Human Research Report Digital Newsletter

Protecting Research Subjects and Researchers

Vol. 34, No. 7, July, 2019

Back Issues

Here’s an inside look at what you will receive in the digital newsletter, including actual excerpts.

Broad Consent

IRBs and “Broad Consent” Concept … p. 3
IRBs and Which Regulations Apply … p. 4
IRBs and HIV Research With Children … p. 5

IRBs and Recommendations on Use of “HIPAA Exemption” … p. 6
IRBs and New Informed Consent Alterations
and Complete Waivers … p. 7
In Congress … p. 9
FDA Warning … p. 10
In Court: Wade v. Oregon Health Science University … p. 11
Compliance Conferences & Courses … p. 12
Licensing Rights for This Subscriber … p. 12

IRBs and New “Broad Consent” Concept – #5 … p. 3

We continue here with one of the most significant changes to informed consent in human subjects research in years; namely, the introduction of “broad consent” to the research compliance community.

As we have noted previously, the Secretary’s Advisory Committee on Human Research Protections (SACHRP) has released a document on this topic that is titled “Attachment C – Recommendations for Broad Consent Guidance.”

The recommendations explain the reasoning behind “broad consent” and how it is likely to be monitored by federal agencies and IRBs, based on the revised Common Rule (aka, the “2018 Requirements”).

We find the SACHRP’s descriptions of how earlier proposals on “broad consent” (e.g., in the original Notice of Proposed Rulemaking,” or NPRM) to be particularly instructive. Why? Because said descriptions make it easier to understand how to use – or not use – broad consent and to assist IRBs in reviewing this new type of consent.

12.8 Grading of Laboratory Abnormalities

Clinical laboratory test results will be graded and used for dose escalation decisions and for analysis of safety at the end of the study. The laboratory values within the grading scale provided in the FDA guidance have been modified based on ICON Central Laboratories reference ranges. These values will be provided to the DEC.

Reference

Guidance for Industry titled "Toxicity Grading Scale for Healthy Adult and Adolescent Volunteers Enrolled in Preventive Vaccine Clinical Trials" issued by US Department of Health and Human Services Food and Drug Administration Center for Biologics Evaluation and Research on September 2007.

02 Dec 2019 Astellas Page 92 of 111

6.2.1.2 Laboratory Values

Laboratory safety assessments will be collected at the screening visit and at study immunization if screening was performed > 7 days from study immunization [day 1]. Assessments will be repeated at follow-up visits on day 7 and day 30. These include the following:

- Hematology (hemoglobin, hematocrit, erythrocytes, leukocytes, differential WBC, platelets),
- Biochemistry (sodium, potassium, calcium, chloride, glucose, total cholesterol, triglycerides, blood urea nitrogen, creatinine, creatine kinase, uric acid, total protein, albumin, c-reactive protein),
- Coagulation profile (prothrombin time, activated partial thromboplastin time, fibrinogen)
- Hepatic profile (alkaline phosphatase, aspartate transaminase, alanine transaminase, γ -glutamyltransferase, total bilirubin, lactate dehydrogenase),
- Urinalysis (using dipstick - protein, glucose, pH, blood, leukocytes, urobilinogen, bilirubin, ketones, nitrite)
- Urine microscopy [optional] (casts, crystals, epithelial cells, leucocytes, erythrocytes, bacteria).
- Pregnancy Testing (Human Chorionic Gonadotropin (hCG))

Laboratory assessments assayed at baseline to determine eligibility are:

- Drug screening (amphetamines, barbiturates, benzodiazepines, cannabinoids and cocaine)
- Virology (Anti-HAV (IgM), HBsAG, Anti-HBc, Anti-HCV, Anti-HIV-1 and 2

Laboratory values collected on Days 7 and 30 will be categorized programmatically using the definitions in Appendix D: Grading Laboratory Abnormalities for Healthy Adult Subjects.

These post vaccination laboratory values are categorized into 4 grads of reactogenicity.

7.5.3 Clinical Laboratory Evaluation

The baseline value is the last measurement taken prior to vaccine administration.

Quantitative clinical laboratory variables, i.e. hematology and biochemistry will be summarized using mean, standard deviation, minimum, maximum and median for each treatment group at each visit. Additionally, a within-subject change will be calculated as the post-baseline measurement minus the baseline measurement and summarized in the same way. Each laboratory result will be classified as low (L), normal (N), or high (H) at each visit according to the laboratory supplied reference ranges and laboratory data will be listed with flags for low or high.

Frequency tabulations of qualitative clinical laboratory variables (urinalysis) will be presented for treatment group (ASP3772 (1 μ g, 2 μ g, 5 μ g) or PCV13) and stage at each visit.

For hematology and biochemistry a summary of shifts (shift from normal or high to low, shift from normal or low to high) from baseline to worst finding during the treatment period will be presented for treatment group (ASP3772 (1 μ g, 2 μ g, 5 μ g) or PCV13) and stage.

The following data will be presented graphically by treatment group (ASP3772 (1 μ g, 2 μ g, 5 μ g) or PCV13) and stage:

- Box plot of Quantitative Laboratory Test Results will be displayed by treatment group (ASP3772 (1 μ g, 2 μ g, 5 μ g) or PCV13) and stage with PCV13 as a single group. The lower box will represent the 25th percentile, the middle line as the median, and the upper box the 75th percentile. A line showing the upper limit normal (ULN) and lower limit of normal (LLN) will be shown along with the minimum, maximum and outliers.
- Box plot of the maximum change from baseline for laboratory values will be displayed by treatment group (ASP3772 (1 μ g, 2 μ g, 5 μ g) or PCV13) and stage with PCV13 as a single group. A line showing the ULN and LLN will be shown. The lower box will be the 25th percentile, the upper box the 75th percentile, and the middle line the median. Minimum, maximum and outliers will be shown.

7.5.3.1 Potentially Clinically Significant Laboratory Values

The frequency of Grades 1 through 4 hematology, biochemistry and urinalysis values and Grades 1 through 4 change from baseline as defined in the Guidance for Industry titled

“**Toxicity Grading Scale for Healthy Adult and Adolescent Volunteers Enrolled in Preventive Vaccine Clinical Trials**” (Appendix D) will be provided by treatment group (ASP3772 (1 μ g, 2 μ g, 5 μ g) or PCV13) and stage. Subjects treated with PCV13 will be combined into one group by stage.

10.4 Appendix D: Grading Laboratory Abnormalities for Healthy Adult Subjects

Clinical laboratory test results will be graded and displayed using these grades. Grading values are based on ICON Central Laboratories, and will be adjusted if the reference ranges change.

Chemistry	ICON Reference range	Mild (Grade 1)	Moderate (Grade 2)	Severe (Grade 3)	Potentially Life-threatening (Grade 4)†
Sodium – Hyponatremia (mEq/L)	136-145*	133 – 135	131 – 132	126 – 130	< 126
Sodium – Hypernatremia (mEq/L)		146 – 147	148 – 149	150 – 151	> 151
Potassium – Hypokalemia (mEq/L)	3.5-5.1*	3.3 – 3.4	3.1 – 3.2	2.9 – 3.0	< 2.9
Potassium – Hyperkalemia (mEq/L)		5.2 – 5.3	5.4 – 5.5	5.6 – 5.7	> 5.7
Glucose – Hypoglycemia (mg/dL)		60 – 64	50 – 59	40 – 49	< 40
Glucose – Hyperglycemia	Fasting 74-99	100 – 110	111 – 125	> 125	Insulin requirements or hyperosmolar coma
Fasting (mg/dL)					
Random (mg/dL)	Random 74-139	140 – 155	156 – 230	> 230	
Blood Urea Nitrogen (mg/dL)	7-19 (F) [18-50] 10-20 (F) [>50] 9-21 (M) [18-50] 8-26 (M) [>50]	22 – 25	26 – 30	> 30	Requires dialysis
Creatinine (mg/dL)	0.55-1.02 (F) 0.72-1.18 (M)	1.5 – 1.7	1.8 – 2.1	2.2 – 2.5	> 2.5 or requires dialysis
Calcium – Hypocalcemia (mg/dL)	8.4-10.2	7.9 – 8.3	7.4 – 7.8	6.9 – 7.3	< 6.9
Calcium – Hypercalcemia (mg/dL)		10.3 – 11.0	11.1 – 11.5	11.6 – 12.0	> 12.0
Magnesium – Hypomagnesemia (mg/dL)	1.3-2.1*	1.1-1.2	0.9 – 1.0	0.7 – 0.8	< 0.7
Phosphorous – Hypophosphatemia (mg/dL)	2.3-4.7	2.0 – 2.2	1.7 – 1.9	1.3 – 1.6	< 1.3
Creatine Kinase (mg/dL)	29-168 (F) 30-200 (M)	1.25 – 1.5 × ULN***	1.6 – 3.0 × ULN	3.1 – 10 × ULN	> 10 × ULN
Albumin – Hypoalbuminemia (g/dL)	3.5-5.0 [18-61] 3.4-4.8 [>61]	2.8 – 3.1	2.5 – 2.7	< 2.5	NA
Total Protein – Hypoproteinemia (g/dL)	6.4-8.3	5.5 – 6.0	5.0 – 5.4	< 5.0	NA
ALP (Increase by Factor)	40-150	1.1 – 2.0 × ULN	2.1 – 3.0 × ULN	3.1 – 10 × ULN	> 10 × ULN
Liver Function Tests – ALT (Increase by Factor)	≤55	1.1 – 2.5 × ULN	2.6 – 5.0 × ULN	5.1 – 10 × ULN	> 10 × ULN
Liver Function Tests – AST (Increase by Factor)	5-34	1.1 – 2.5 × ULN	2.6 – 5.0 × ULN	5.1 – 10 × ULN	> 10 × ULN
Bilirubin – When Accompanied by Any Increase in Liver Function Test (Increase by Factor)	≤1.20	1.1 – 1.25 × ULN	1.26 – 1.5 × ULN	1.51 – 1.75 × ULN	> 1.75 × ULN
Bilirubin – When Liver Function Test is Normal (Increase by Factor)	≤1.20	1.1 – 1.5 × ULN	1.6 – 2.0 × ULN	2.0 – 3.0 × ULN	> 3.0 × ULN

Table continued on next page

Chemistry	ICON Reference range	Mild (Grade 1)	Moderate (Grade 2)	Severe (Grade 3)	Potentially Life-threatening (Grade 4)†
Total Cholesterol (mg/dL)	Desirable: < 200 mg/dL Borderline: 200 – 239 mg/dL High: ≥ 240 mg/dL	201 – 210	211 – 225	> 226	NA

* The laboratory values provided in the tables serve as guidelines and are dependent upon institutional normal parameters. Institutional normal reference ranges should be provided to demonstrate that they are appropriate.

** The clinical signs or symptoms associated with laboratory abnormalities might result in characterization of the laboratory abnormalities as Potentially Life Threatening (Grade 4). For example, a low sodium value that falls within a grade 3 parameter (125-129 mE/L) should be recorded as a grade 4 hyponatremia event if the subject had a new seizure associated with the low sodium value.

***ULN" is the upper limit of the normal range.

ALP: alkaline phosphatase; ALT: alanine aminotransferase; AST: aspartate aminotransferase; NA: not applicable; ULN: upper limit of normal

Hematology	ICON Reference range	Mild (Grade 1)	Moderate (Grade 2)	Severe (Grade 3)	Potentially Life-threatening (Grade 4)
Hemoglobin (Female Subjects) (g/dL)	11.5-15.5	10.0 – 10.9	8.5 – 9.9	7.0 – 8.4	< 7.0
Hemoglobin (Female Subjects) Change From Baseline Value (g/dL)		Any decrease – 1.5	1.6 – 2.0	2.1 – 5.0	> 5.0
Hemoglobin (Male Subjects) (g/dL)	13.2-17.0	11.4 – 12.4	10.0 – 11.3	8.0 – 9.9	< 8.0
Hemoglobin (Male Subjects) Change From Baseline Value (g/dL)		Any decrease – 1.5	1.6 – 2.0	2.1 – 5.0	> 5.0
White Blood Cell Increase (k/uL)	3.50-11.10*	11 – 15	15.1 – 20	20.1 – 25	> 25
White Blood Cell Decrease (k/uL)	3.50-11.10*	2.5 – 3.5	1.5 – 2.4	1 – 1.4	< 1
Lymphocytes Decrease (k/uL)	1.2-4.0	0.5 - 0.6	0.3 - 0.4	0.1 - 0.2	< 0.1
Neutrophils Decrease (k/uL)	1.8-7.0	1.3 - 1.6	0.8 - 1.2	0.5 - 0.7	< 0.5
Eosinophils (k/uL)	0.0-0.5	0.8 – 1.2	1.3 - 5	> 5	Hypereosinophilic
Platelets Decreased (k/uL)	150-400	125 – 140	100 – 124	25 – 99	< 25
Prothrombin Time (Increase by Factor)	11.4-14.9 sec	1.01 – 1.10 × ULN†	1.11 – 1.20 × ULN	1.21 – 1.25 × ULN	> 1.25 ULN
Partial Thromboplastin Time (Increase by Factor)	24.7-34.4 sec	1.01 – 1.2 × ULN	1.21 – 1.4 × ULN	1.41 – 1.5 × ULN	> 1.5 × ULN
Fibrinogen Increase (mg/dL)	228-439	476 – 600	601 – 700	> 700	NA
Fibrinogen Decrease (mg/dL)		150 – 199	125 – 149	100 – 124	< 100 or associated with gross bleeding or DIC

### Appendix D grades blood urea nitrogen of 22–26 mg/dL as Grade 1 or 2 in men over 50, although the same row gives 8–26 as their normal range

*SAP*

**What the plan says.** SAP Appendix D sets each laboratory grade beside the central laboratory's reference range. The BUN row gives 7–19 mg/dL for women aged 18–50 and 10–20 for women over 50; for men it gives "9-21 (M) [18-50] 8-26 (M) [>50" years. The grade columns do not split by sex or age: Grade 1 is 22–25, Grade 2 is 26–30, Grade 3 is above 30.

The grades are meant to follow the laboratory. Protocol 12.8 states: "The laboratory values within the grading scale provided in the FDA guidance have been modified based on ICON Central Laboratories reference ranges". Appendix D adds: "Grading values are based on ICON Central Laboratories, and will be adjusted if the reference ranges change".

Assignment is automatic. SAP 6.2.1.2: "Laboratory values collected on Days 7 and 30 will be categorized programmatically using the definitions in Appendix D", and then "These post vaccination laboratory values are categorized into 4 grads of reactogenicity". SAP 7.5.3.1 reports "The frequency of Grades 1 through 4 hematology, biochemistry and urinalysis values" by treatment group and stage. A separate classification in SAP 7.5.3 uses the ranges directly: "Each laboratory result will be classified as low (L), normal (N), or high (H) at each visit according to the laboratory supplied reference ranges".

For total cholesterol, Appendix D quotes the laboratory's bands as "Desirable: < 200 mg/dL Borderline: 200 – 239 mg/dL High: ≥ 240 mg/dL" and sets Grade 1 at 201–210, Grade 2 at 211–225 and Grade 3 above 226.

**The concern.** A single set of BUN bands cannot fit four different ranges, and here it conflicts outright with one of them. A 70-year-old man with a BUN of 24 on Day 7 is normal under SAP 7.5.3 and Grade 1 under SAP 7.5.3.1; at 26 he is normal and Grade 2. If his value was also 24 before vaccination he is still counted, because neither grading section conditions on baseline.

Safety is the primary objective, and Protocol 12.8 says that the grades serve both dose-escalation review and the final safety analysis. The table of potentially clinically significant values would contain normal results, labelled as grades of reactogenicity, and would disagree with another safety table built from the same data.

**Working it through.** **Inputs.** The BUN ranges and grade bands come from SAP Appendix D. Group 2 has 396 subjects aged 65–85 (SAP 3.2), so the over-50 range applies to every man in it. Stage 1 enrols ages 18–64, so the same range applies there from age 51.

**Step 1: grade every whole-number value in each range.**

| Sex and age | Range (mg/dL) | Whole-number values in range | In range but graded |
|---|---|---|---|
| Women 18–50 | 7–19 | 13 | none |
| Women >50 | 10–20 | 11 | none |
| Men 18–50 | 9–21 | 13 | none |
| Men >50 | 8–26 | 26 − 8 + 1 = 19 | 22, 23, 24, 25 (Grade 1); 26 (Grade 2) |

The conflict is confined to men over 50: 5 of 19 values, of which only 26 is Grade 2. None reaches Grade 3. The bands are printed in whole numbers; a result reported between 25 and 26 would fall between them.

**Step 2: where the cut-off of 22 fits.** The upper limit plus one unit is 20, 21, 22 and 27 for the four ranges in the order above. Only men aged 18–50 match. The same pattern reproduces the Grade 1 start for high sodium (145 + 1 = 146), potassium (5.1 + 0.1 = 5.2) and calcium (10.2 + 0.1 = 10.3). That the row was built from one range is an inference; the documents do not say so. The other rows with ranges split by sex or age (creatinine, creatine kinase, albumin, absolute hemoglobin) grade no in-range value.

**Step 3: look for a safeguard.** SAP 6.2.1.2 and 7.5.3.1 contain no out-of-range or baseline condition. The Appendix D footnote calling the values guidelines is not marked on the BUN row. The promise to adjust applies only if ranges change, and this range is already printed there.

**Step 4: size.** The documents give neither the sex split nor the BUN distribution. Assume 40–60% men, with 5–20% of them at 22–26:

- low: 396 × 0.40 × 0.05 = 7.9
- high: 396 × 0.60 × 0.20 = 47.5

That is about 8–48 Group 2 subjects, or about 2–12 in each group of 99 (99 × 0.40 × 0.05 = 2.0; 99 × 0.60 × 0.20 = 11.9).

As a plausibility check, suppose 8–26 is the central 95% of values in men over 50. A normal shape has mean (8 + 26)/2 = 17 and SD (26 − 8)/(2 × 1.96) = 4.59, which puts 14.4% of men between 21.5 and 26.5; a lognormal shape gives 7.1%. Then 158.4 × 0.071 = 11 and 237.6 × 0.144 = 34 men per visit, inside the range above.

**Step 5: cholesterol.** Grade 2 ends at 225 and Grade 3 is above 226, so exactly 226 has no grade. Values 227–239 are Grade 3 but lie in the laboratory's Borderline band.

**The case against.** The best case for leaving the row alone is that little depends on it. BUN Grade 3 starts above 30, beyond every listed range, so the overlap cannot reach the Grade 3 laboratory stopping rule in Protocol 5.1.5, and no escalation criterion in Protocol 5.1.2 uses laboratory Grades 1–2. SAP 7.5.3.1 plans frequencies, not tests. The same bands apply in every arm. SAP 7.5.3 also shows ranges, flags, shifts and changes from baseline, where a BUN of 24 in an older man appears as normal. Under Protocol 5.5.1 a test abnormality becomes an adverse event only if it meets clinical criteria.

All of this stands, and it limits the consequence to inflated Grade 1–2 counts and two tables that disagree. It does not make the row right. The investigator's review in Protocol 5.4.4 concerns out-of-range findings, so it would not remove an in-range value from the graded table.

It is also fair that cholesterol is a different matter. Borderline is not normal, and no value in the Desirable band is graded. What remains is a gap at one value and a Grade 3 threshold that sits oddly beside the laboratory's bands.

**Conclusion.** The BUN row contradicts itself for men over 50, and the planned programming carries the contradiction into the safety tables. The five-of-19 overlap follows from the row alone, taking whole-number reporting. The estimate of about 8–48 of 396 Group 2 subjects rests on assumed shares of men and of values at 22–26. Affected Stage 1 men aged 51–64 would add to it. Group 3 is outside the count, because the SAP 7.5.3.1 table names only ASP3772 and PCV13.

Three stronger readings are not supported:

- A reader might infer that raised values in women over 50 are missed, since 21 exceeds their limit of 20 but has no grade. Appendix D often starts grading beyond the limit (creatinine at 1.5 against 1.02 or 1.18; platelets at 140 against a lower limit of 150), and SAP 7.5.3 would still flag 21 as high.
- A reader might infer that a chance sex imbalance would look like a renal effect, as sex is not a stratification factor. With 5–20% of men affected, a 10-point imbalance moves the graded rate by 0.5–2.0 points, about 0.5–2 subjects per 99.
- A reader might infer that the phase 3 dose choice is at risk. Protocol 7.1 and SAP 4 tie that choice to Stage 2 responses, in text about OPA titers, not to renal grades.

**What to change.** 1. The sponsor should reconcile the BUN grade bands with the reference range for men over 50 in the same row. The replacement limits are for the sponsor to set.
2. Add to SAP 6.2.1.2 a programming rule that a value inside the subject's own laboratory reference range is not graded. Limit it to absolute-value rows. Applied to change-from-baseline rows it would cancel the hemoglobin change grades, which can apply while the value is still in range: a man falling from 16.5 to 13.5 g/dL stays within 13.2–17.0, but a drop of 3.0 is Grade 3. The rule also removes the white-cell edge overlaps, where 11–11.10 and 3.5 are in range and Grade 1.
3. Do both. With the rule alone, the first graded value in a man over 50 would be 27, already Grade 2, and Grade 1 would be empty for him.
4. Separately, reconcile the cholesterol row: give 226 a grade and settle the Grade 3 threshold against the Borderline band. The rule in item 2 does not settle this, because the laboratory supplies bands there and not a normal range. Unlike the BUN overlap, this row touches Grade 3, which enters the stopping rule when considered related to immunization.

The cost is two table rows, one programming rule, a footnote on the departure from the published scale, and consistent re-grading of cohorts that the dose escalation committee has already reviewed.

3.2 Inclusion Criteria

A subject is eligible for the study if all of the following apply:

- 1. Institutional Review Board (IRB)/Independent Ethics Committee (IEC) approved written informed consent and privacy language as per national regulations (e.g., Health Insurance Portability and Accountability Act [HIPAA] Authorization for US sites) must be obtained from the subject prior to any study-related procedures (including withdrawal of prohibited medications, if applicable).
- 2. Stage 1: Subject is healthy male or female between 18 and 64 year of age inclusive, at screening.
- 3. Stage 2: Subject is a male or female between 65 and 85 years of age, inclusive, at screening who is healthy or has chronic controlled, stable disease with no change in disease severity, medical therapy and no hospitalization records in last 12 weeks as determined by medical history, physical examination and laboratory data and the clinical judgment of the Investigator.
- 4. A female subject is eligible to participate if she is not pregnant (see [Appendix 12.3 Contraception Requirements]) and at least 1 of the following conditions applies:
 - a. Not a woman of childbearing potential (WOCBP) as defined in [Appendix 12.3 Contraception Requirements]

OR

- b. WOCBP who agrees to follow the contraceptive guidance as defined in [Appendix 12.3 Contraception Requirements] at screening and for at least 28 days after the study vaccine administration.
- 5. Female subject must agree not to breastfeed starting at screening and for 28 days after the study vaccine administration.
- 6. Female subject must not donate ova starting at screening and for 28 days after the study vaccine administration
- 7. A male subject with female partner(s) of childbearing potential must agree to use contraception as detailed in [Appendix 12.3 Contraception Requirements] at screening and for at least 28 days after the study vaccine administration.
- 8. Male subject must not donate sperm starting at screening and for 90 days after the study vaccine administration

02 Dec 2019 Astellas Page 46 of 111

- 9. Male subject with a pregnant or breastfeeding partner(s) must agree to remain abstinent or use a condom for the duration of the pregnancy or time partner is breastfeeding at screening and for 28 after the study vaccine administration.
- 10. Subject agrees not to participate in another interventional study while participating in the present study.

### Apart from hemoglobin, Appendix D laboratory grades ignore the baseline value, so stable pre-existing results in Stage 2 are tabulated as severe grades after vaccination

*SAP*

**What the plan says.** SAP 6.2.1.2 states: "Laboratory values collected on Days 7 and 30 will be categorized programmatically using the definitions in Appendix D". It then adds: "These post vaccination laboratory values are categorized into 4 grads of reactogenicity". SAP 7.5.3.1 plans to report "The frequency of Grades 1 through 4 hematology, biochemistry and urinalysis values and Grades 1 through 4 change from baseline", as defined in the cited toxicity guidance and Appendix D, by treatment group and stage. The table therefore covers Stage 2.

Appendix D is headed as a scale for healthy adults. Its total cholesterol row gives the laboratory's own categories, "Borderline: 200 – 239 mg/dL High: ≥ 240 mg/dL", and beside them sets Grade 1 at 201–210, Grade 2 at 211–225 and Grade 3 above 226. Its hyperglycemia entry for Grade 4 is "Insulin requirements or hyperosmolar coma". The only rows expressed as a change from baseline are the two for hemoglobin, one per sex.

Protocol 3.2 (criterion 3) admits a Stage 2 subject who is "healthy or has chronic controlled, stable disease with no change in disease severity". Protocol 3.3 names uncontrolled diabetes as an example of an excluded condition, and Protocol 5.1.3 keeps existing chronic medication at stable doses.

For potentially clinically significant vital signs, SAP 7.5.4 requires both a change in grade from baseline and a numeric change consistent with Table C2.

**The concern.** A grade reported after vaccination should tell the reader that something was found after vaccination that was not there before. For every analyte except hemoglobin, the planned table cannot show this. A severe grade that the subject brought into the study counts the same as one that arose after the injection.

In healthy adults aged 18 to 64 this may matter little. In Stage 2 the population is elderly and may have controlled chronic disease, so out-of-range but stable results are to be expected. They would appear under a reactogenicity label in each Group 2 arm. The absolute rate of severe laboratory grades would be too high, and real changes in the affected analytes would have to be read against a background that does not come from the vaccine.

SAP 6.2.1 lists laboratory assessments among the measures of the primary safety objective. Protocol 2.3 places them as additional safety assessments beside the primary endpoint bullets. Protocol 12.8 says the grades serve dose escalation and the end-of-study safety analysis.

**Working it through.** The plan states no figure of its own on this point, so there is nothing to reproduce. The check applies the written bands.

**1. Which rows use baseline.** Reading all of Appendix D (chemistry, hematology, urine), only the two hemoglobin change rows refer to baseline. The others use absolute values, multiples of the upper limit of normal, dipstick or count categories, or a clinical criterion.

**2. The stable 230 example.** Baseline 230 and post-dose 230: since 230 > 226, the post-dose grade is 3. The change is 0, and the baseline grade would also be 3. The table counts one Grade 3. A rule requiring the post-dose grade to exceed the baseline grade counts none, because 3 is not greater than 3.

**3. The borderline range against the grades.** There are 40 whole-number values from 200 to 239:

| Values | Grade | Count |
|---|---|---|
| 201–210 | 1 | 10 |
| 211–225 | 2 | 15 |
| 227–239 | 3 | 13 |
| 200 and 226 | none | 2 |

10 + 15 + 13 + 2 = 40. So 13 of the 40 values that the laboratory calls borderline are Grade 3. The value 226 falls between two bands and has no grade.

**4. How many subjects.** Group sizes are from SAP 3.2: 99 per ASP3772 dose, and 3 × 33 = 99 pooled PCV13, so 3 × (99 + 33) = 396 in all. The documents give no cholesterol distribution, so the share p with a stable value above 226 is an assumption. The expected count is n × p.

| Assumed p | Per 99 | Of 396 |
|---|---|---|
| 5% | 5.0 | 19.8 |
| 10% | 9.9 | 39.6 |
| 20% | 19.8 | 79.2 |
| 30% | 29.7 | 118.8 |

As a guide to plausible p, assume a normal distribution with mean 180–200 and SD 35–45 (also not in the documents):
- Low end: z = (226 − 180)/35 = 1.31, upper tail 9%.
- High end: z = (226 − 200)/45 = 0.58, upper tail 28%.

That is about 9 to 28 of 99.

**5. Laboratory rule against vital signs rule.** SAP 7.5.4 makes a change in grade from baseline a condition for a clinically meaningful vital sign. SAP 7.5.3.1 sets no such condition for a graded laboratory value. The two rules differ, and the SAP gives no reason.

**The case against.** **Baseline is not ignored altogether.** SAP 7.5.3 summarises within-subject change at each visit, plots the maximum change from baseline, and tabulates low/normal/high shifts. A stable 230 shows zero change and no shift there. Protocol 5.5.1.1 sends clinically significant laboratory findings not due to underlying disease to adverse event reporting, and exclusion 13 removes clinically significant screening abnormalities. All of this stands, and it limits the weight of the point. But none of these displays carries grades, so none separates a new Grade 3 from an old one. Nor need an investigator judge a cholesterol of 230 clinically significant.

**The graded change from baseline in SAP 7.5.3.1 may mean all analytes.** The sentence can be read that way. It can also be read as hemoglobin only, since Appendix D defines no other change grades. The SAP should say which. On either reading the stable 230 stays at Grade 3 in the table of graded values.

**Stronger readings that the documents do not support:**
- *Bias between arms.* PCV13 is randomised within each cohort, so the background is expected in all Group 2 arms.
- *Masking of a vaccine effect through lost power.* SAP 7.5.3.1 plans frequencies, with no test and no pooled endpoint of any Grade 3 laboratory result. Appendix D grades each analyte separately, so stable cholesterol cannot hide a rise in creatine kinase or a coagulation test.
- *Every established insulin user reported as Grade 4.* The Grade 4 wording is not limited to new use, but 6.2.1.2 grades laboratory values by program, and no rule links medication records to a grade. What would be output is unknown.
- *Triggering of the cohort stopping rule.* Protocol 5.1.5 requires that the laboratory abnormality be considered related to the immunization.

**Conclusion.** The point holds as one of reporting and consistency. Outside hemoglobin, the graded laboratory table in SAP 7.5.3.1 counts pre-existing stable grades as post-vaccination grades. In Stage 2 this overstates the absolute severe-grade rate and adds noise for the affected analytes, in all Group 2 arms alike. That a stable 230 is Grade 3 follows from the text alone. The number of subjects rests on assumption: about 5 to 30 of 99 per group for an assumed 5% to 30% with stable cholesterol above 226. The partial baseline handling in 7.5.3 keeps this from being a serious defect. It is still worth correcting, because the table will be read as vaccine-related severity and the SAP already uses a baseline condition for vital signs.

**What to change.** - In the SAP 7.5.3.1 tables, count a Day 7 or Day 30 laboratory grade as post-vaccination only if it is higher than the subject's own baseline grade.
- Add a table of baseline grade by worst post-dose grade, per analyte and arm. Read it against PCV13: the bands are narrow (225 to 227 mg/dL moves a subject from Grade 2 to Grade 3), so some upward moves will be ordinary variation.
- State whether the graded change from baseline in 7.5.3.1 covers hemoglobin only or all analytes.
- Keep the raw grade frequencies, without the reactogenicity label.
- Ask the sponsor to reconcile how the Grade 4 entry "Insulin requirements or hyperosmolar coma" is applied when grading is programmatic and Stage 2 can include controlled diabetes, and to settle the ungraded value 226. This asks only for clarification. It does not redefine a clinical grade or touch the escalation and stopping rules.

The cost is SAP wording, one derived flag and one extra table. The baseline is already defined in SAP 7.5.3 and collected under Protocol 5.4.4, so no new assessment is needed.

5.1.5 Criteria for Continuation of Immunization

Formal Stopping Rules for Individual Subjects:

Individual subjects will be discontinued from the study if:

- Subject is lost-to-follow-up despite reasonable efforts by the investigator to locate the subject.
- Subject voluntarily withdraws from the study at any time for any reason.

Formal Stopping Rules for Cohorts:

Which IRB Regulations Apply, And for How Long? – #3 … p. 4

As we have presented previously, the federal Office for Protection from Research Risks (OHRP) recently issued a draft guidance to help IRBs and others to decide which version of federal regulations apply to their work (e.g., see April HRR, p. 3). Possible confusion is due to the recent finalization of the revised Common Rule on protecting human research subjects, or the “2018 Requirements.”

In particular, the “delay period” between July 19, 2018, and January 21, 2019 is the focus of OHRP’s guidance titled “The Revised Common Rule Compliance Date and Transition Provision.”

Of course, that “delay period” has come and gone. So why the guidance? The guidance remains relevant because of requirements for certain studies approved by IRBs in relation to that delay period.


IRBs and HIV Research With Children As the Subjects – #1 … p. 5

Children have long been recognized to constitute an especially vulnerable population of human research subjects. This is recognized in clinical trials and it is codified in special sections of the federal regulations on the protection of human subjects.

A recent finalized guidance from FDA contains recommendations for IRBs, researchers, and others active in planning, reviewing, and conducting a particular subset of pediatric research. That subset is research on pediatric HIV treatment. The guidance in question is titled “Pediatric Human Immunodeficiency Virus Infection: Drug Product Development for Treatment.”

This guidance is based on comments submitted to FDA after its release on May 14, 2018, of a previous draft version titled “Pediatric HIV Infection: Drug Development for Treatment.”